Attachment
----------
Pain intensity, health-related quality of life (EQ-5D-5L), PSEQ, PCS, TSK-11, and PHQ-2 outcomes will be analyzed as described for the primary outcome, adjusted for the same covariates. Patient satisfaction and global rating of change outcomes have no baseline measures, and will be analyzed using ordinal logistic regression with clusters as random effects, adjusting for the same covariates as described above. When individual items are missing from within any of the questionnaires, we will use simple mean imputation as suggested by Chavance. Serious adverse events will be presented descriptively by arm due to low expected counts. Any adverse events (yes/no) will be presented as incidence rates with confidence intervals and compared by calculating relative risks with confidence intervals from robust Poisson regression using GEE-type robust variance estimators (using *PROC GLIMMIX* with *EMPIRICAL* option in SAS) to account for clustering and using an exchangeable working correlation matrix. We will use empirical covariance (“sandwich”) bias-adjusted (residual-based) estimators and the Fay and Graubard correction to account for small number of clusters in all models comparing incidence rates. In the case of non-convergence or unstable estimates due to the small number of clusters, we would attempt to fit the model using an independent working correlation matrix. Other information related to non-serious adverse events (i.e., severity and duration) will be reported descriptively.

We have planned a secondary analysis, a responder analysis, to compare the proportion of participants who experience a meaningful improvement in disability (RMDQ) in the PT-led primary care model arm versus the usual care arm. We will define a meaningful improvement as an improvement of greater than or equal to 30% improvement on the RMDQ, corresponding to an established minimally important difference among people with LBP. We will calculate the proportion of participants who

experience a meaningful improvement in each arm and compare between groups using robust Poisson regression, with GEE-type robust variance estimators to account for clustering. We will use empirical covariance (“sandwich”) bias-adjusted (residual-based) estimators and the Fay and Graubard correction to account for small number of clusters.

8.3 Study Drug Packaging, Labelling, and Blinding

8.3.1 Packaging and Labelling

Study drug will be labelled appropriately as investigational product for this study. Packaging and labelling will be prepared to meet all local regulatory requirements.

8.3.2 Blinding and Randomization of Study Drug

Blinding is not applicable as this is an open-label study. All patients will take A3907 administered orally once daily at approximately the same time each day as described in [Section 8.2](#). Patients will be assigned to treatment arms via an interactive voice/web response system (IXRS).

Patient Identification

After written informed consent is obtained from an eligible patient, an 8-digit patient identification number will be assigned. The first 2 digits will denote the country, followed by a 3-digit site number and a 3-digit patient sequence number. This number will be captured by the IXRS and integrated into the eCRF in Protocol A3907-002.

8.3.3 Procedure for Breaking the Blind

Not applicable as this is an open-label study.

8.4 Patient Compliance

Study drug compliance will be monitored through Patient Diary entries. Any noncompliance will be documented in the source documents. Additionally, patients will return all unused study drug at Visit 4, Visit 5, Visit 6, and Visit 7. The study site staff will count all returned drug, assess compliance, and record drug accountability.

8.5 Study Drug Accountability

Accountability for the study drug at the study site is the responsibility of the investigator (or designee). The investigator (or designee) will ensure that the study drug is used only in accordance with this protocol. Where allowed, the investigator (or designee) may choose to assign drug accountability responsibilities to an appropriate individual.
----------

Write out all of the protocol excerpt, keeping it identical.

Pain intensity, health-related quality of life (EQ-5D-5L), PSEQ, PCS, TSK-11, and PHQ-2 outcomes will be analyzed as described for the primary outcome, adjusted for the same covariates. Patient satisfaction and global rating of change outcomes have no baseline measures, and will be analyzed using ordinal logistic regression with clusters as random effects, adjusting for the same covariates as described above. When individual items are missing from within any of the questionnaires, we will use simple mean imputation as suggested by Chavance. Serious adverse events will be presented descriptively by arm due to low expected counts. Any adverse events (yes/no) will be presented as incidence rates with confidence intervals and compared by calculating relative risks with confidence intervals from robust Poisson regression using GEE-type robust variance estimators (using *PROC GLIMMIX* with *EMPIRICAL* option in SAS) to account for clustering and using an exchangeable working correlation matrix. We will use empirical covariance (“sandwich”) bias-adjusted (residual-based) estimators and the Fay and Graubard correction to account for small number of clusters in all models comparing incidence rates. In the case of non-convergence or unstable estimates due to the small number of clusters, we would attempt to fit the model using an independent working correlation matrix. Other information related to non-serious adverse events (i.e., severity and duration) will be reported descriptively.

We have planned a secondary analysis, a responder analysis, to compare the proportion of participants who experience a meaningful improvement in disability (RMDQ) in the PT-led primary care model arm versus the usual care arm. We will define a meaningful improvement as an improvement of greater than or equal to 30% improvement on the RMDQ, corresponding to an established minimally important difference among people with LBP. We will calculate the proportion of participants who

experience a meaningful improvement in each arm and compare between groups using robust Poisson regression, with GEE-type robust variance estimators to account for clustering. We will use empirical covariance (“sandwich”) bias-adjusted (residual-based) estimators and the Fay and Graubard correction to account for small number of clusters.

8.3 Study Drug Packaging, Labelling, and Blinding

8.3.1 Packaging and Labelling

Study drug will be labelled appropriately as investigational product for this study. Packaging and labelling will be prepared to meet all local regulatory requirements.

8.3.2 Blinding and Randomization of Study Drug

Blinding is not applicable as this is an open-label study. All patients will take A3907 administered orally once daily at approximately the same time each day as described in [Section 8.2](#). Patients will be assigned to treatment arms via an interactive voice/web response system (IXRS).

Patient Identification

After written informed consent is obtained from an eligible patient, an 8-digit patient identification number will be assigned. The first 2 digits will denote the country, followed by a 3-digit site number and a 3-digit patient sequence number. This number will be captured by the IXRS and integrated into the eCRF in Protocol A3907-002.

8.3.3 Procedure for Breaking the Blind

Not applicable as this is an open-label study.

8.4 Patient Compliance

Study drug compliance will be monitored through Patient Diary entries. Any noncompliance will be documented in the source documents. Additionally, patients will return all unused study drug at Visit 4, Visit 5, Visit 6, and Visit 7. The study site staff will count all returned drug, assess compliance, and record drug accountability.

8.5 Study Drug Accountability

Accountability for the study drug at the study site is the responsibility of the investigator (or designee). The investigator (or designee) will ensure that the study drug is used only in accordance with this protocol. Where allowed, the investigator (or designee) may choose to assign drug accountability responsibilities to an appropriate individual.